Prince’s music catalogue set for release on streaming services
Return of albums to digital sites to coincide with Grammy Awards this Sunday
Prince on stage in Paris in 2011. Music companies and Spotify are planning a splashy marketing campaign to debut the return of hit albums such as Purple Rain to streaming sites. Photograph: Bertrand Guay/AFP/Getty Images
Prince’s estate is gearing up to unleash his music catalogue to Spotify and other digital music platforms this weekend, bringing one of music’s highest-profile holdouts back to streaming services at a time when they are helping the industry reverse its long sales slide.
Music companies and Spotify are planning a splashy marketing campaign to debut the return of hit albums such as Purple Rain to streaming sites, almost two years after the late musician pulled his music from most online services.
Prince’s songs are set to return to Spotify, Apple Music, Amazon, Deezer and other sites around the time of the Grammy Awards on Sunday, which is expected to pay tribute to the late musician, according to people familiar with the plans.
Warner Music holds the licensing rights to the majority of Prince’s hit songs recorded before 1996, through a deal the singer-songwriter struck with its Warner Bros label in 2014.
The rest of his music, including his albums after 1996 and unreleased songs, are being auctioned off by Prince’s estate, with offers in the range of $40m to $50m, said one person familiar with the matter. The three major labels, Vivendi-owned Universal Music, Sony Music and Warner are vying for the coveted catalogue. “It’s a very hot auction,” one executive said.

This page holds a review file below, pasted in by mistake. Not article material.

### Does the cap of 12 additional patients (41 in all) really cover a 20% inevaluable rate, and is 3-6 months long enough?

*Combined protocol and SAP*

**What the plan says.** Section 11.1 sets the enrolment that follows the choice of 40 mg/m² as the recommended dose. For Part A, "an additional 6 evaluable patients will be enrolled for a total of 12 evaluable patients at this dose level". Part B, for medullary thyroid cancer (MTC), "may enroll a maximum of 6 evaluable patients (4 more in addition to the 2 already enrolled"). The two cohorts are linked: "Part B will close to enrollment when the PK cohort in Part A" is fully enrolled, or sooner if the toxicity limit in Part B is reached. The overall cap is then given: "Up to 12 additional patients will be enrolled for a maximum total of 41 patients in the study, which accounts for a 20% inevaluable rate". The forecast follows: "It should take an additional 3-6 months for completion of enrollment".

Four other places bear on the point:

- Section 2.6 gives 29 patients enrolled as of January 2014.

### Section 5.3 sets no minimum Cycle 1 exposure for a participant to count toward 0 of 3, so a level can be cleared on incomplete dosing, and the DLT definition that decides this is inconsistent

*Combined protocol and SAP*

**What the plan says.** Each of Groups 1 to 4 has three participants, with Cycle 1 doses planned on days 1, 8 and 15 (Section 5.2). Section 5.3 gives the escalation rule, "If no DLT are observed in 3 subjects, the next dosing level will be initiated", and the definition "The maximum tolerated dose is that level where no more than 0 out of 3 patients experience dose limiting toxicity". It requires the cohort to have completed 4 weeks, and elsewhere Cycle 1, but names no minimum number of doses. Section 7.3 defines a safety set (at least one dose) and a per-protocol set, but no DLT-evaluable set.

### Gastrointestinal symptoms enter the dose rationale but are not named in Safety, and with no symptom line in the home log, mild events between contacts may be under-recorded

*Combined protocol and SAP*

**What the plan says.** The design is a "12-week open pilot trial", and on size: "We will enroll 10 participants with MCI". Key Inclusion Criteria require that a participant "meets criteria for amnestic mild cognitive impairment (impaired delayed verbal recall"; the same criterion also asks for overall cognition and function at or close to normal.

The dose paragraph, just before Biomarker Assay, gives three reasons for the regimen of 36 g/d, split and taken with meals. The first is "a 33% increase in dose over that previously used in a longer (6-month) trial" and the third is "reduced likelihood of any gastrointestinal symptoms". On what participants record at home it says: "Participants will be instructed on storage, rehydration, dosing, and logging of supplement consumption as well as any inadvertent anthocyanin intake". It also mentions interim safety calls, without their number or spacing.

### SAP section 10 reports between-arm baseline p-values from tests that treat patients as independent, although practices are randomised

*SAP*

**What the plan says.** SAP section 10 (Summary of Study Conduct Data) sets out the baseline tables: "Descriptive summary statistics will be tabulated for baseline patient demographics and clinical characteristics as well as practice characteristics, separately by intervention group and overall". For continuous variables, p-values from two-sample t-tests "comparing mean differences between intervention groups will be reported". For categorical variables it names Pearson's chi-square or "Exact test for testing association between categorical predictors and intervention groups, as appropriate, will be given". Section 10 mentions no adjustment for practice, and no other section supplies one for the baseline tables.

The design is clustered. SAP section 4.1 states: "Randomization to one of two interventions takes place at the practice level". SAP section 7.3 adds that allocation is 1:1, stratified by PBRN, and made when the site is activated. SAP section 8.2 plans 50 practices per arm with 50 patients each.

Charles Koppelman, an administrator of Prince’s estate, declined to comment. Spotify also declined to comment, although the company has put up purple billboards in New York subway stations, prompting speculation of Prince’s return.
Clashes with labels
Prince, one of the most successful pop stars of his generation, had clashed for decades with record labels, and later digital music companies, as he sought to fiercely protect his work. In 2015 he pulled his music from Spotify and other streaming sites except for Tidal, the company led by Jay Z. “Spotify wasn’t paying, so you gotta to shut it down,” he said at the time.
Other big stars have also hit out at sites such as Spotify and YouTube, which offer music for free – notably Taylor Swift, who pulled all her songs from Spotify in 2014. Her work has still not returned to the service.
However, the record labels and some artists have warmed to streaming as more people sign up for access to 30m songs on services like Spotify and Apple Music. Sales from digital streaming grew more than 50 per cent last year, powering revenue growth at the big music companies, which receive royalty payments each time their songs are streamed. Some analysts say the growth in streaming will drive a turnround for the industry after more than a decade of falling album sales.
Prince’s contract with Warner Bros expired in 1996, after which he released several albums using his own label and experimented with selling music directly to fans through his website. In 2014, he re-signed with Warner and regained ownership of his catalogue, leaving the music label in prime position to benefit from his music becoming more available online.
Copyright The Financial Times Limited 2017